UN to work with multi-stakeholders to curb violent extremism

By Sadiya Hamza
United Nations- The had expressed readiness on a comprehensive multi-stakeholder plan of action to prevent that would be presented to the full membership of the General Assembly later this year.

The UN Secretary-General, Ban Ki-moon, made this known in his remarks at the Summit on Violent Extremism organised by the U.S. Government in Washington D.C. on Thursday.

He said “as the first step of such a plan, I myself as Secretary-General and the President of the UN General Assembly of the UN, in cooperation the UN Alliance of Civilisations, plan to convene a special event in the coming months.

“That will bring together faith leaders from all around the world to promote mutual understanding and reconciliation.

“We will utilise the platform of the UN to send a powerful message of tolerance, solidarity and reconciliation.’’
Ban said violent extremism was not a North-South or East-West issue.

He added that “it is not confined to a particular region or religion; It transcends borders and is present across the world.

“No single country or organisation can defeat terrorism and extremism on its own.

“All countries, along with regional and international organisations as well as political, religious, academic and civil society leaders, should join hands to forge a multi-faceted response that respects international human rights and humanitarian law.’’

The UN boss said the UN Global Counter-Terrorism Strategy, which was adopted by member states by consensus in 2006 provides a comprehensive framework.

“Security Council Resolution 2178, adopted last September under Chapter VII of the Charter at a meeting chaired by President Barack Obama, has put further strength behind our collective efforts,’’ he added.

The UN, he added, was working to build capacity among Governments and bridges between people.

“Make no mistake, when leaders call on communities to isolate themselves or run away, extremists rejoices.

“I am also concerned by anti-immigrant forces and extremists feeding off one another in a death spiral of intolerance.

“The international community must pull together its collective wisdom and best practices.

“Addressing this profound challenge in a manner that solves, rather than multiplies, the problem may be the greatest test our human family faces in the 21st century.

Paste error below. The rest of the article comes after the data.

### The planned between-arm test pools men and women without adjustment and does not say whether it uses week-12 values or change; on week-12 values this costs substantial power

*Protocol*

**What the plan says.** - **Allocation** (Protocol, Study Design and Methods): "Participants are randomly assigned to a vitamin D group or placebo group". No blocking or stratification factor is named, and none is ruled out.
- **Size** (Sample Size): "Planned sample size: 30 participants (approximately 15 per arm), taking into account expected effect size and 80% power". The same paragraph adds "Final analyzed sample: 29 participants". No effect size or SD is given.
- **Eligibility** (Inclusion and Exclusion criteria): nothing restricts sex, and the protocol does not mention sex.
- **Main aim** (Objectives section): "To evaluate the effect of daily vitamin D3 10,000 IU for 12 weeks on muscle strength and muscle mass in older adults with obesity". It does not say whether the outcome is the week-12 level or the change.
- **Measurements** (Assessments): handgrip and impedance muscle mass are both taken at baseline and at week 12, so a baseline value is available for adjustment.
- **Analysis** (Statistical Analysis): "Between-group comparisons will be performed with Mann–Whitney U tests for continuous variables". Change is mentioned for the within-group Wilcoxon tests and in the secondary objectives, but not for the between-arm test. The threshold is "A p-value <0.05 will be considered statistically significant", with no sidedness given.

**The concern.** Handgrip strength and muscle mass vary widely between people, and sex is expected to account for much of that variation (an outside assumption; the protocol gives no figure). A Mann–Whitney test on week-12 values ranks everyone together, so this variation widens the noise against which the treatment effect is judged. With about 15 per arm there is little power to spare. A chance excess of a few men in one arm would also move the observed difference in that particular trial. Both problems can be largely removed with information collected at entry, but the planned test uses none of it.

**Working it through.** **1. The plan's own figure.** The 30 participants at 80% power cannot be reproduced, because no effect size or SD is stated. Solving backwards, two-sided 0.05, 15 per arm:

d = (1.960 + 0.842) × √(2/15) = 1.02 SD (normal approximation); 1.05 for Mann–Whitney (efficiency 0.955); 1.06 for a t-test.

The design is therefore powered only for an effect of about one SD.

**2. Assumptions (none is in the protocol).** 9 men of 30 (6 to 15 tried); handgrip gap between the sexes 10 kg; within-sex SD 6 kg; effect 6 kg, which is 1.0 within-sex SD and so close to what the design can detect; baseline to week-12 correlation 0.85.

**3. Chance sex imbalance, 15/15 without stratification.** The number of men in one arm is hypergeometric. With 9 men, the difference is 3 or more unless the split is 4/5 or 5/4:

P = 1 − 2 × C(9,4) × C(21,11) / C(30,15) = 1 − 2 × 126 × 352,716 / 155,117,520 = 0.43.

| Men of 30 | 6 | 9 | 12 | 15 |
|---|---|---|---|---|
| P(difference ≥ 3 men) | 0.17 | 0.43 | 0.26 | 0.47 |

“Let there be no doubt: the emergence of a new generation of transnational terrorist groups including Da’esh and Boko Haram is a grave threat to international peace and security,” he said.

Ban said “extremists are pursuing deliberate strategy of “shock and awful,” beheadings, burnings, and snuff films designed to polarise and terrorise, and provoke and divide us.

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“But let us recognise that the vast majority of the victims are Muslims, across a broad arc of upheaval and distress.

“Women and girls are subject to appalling, systematic abuse, rape, kidnapping, forced marriage, sexual slavery and other unspeakable horrors.

“No cause or grievance can justify such crimes.’’

The UN Chief commended member states for their determined political will to defeat terrorist groups.

“We must do all we can to neutralise this threat. That means responding decisively and concretely. But it also means being mindful of the pitfalls.

“Many years of our experience have proven that short-sighted policies, failed leadership and an utter disregard for human dignity and human rights have caused tremendous frustration and anger on the part of people who we serve.

“We will never find our ways by discarding our moral compass.

“We need cool heads. We need common sense. And we must never let fear rule.’’

The UN chief thanked President Obama and Secretary of State John Kerry for convening the important gathering on preventing violent extremism.

He praised Obama and Kerry for their leadership, strong commitment and eloquent speech and giving the UN a good way forward so that members can work together to defeat violent extremism and terrorism.(NAN)

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